Your Desktop Test Prep Companion
A concept product exploration for Chegg. I was brought in the team at the time when Chegg Study is aiming to evolve from an answer provider to a digital platform that helps students to learn. A lot of students are already consuming content in Chegg Study, but it doesn't have a way for students to select those bits, aggregate them, and create a customized study guide. This tool is targeted for existing Chegg Study users to increase retention rate.
Designer and Engineers
May, 2017- Aug, 2017
Use study guide to organize your study notes and create your own study guides to prep for exams.
It’s all done in a simple drag and drop.
I started by reading a 2015 company research report Students Insights from Report: 360 Insights Research & Design, Observational & Participatory Design Study. This research invites students to the lab to understand their study behaviors. They also did participatory design by sketching down their expected study tools.
Time Spent and Actions Made on Studying Textbook per Semester
Throughout the Semester:
bookmark, highlight things
highlight handpicked content by professors
create study guides
Takes Notes by Hand
It's free-formed and flexible, they can highlight, draw diagrams and makes notes
Curated Short Notes
Notes shouldn't be too long, so students can carry around and just memorize enough content in the exam.
Use Notes to Memorize
Note taking is used as a memorization tool for students who need to provide definitions and short Q&As in exam.
Students like to use interactive digital tool to help them study.
I listed out user journey from consuming and curating content online, to share notes with friends. Considering time is limited, I narrow down my design to just focus on Edit and Learn phase.
Ideation and Iterations
I sketched a few concepts and made wireframe on one of the stronger ones, which is a lot like evernote when I first started. After a few iterations, the concept starts to deviate from a simple note-taking tool and have its own personality and strength.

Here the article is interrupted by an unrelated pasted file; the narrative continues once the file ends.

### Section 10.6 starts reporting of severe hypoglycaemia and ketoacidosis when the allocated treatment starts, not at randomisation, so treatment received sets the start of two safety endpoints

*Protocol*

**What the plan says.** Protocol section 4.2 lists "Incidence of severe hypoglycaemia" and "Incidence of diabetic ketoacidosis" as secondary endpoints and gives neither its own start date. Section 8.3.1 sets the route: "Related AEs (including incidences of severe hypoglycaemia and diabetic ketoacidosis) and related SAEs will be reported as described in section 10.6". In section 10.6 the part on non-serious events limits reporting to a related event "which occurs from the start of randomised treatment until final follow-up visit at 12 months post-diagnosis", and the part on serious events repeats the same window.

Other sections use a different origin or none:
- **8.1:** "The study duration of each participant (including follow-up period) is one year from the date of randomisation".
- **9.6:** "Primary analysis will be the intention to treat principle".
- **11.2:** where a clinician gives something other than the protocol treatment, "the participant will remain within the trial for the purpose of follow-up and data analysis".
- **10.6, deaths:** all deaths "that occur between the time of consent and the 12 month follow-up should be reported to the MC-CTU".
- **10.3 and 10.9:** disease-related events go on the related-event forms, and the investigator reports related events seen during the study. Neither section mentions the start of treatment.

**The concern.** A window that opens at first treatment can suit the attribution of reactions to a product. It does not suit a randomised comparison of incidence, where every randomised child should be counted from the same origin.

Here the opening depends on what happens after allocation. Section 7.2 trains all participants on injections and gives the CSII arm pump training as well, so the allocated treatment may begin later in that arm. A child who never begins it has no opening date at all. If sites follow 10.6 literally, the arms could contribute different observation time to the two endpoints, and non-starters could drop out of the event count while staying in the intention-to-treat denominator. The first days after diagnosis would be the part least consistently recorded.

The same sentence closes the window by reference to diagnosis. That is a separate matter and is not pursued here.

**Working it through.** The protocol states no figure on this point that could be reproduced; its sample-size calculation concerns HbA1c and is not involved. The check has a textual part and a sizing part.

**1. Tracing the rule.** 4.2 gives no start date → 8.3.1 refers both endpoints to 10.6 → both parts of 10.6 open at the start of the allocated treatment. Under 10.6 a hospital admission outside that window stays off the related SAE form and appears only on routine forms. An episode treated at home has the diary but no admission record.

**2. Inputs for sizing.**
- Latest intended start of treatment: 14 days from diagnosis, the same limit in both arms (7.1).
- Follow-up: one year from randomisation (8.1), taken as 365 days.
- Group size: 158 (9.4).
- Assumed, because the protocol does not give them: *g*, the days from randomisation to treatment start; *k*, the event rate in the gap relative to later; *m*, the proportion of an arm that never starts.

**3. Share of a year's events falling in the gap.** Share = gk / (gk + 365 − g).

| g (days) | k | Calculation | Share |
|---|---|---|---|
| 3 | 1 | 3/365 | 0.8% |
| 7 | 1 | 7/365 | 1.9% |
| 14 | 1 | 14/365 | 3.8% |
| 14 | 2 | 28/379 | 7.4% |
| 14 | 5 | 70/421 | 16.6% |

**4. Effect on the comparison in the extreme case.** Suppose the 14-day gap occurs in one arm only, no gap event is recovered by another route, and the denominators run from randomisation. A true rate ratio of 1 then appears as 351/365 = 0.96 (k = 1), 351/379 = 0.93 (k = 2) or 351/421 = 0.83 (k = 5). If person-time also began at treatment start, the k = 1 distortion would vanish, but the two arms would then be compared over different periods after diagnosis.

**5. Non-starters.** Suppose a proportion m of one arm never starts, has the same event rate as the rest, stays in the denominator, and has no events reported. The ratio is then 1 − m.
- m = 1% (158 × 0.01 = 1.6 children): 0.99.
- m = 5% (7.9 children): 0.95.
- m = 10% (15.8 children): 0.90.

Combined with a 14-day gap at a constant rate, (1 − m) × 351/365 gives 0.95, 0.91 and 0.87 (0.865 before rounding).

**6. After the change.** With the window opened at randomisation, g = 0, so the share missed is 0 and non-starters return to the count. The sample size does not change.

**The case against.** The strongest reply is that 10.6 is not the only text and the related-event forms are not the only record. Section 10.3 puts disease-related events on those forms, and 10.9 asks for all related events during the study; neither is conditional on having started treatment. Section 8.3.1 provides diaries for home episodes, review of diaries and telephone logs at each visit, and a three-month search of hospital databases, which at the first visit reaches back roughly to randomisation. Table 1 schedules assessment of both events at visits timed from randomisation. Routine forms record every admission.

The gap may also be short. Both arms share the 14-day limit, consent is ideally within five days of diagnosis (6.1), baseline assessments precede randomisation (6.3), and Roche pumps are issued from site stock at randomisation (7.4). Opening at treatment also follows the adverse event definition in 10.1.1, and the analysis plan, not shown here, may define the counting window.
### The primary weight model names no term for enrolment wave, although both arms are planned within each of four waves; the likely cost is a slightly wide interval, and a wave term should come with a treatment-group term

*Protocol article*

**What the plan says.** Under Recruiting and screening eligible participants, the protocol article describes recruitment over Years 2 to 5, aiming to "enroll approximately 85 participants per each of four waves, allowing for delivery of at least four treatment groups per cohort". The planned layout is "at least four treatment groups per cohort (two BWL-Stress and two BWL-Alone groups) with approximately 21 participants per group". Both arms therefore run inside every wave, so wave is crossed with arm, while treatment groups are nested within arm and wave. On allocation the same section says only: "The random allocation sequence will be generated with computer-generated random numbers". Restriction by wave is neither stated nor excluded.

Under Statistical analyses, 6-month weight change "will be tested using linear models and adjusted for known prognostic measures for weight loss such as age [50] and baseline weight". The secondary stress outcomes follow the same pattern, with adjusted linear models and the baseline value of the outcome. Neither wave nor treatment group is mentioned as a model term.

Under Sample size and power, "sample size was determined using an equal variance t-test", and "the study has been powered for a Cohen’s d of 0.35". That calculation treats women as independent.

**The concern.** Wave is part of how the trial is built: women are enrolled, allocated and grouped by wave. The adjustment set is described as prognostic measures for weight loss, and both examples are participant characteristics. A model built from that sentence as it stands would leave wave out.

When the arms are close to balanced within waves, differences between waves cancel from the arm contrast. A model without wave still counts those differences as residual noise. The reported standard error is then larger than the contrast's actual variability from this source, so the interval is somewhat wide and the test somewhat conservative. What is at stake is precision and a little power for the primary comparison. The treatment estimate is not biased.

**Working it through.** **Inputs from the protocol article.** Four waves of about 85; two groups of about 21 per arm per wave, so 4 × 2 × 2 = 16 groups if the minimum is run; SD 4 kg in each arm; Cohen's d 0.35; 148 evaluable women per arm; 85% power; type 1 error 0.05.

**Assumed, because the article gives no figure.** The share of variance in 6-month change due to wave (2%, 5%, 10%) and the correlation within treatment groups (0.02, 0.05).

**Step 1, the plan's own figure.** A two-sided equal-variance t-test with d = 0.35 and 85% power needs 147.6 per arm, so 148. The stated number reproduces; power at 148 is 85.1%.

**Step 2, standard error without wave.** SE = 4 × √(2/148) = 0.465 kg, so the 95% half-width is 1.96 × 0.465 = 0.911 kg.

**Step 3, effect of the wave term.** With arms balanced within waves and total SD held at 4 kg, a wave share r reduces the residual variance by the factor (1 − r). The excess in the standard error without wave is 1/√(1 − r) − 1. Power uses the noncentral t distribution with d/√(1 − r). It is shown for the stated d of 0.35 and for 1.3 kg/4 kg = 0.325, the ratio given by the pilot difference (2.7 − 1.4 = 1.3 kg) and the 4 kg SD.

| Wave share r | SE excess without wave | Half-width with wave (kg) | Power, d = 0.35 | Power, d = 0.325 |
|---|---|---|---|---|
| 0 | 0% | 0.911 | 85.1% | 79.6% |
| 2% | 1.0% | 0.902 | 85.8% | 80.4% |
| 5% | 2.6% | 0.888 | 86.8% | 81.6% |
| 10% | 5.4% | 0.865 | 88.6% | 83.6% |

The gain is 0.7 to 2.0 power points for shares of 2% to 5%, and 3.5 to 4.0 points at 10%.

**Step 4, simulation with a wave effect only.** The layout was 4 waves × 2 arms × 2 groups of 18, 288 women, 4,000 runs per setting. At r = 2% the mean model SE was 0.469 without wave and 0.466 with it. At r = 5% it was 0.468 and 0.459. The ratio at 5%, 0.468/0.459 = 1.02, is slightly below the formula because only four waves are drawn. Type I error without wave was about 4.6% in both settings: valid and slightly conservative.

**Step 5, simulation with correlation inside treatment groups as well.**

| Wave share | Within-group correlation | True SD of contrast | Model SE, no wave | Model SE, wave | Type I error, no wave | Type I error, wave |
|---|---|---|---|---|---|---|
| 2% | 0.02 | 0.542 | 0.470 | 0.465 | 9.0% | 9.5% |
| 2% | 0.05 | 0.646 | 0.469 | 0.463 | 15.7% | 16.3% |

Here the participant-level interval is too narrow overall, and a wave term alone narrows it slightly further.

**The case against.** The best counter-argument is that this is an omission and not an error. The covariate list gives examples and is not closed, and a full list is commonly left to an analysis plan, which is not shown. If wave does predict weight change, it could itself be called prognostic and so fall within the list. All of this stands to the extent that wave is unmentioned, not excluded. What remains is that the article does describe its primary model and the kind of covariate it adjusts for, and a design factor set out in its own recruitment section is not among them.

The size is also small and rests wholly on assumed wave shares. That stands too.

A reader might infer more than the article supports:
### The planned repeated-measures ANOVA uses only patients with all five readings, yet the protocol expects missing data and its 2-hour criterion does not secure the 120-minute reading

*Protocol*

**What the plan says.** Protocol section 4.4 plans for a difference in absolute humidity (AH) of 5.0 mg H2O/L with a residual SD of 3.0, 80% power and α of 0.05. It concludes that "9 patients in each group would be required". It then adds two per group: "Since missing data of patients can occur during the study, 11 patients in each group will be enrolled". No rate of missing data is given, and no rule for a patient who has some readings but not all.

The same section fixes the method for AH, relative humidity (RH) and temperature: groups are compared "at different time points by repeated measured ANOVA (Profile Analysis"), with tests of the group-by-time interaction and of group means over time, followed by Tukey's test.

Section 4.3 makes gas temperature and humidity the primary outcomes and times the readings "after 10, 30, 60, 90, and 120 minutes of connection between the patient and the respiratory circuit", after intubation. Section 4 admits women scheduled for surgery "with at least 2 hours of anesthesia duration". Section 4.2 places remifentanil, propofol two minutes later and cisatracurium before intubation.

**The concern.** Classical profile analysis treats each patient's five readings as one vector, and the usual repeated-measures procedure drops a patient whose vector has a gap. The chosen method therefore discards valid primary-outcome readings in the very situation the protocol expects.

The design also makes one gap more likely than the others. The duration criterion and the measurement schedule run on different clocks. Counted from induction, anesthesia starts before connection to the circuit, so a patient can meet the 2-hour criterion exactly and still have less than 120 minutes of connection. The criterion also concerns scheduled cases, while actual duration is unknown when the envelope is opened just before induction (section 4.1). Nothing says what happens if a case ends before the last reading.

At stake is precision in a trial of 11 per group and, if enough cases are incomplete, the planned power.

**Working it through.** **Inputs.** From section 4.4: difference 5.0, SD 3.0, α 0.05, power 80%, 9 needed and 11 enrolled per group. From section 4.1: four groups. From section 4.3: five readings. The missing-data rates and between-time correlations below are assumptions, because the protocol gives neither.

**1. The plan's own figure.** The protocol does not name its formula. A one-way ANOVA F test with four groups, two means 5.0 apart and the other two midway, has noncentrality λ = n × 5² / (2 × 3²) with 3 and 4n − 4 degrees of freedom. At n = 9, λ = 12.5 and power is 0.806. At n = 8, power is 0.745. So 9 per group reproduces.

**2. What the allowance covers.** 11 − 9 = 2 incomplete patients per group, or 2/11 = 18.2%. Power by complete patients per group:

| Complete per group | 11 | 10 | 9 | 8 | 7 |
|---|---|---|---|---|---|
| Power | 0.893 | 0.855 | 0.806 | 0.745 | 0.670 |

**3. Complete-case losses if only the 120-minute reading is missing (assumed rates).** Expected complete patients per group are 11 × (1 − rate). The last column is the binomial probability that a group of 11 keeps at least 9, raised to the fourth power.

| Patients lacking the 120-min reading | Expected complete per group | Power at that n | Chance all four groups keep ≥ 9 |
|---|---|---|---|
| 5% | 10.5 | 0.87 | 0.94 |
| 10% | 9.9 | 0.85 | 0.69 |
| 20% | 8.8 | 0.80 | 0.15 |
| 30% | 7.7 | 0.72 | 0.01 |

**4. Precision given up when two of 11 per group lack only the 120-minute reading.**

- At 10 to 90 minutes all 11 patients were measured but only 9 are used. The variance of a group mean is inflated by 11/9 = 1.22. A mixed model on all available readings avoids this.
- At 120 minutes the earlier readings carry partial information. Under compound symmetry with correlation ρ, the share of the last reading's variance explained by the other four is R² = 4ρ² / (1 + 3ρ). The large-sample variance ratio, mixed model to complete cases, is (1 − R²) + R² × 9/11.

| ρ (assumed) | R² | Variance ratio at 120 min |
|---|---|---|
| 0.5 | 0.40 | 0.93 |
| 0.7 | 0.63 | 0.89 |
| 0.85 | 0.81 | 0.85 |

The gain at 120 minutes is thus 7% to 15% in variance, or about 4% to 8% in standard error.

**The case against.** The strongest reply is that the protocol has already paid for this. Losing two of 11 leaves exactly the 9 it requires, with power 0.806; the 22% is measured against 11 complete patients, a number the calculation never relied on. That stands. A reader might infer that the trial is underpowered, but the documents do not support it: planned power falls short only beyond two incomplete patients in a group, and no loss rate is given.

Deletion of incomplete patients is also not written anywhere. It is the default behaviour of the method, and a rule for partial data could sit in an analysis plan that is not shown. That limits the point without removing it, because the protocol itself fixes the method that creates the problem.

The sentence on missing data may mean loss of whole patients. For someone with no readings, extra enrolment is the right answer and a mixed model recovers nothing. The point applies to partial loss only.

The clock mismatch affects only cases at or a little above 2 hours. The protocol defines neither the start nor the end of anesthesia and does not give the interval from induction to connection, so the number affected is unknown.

In first version, previously bookmarked notes are displayed in text editor in chronological order. Students can organized and edit.
Although this attempts to save students' effort, it's not straightforward for students to know the content is editable when they first see a lot of content.
In second version, study guide is divided to three columns. Previously saved content is showed in a separate column and students are prompted to drag and drop the content in text editor.
The left column intends to show an index of multiple notes. However, this index takes a lot of space and students might not need to see it all the time.
To validate assumptions and test usability of the design, I worked with UX researcher to come up with script and tasks.
In user study, we invited 5 college students for feedback. Key changes I've made with the feedback are:
Flashcard in Study Guide
Inspired by a student who said he use Cornell Note-taking system to take notes on paper and cover things on one side to memorize and learn, I added flashcard functionality in study guide.
Most students dismiss product on-boarding and would click around to explore the product.
Browse previously highlighted study notes, and create first study guide.
Drag and drop notes into the text box to create your study guide. Notes will be automatically divided into questions and answers.
Edit notes in text editor.
Note taking by hand is flexible and is favored by many students. Digital tool, however, has its own advantage. I learned that online flashcard is used by many students and decided to integrate with Study Guide. This helps students to memorize by hiding/revealing answers, and know more about a specific concept.
What I've Learned
Balance between simplicity and functionality. I started out by trying to make it as robust as existing note-taking tools. By making it having a lot of editing features, I lost my focus, which should be strengthening the ability on allow students to take notes and learn for test prep.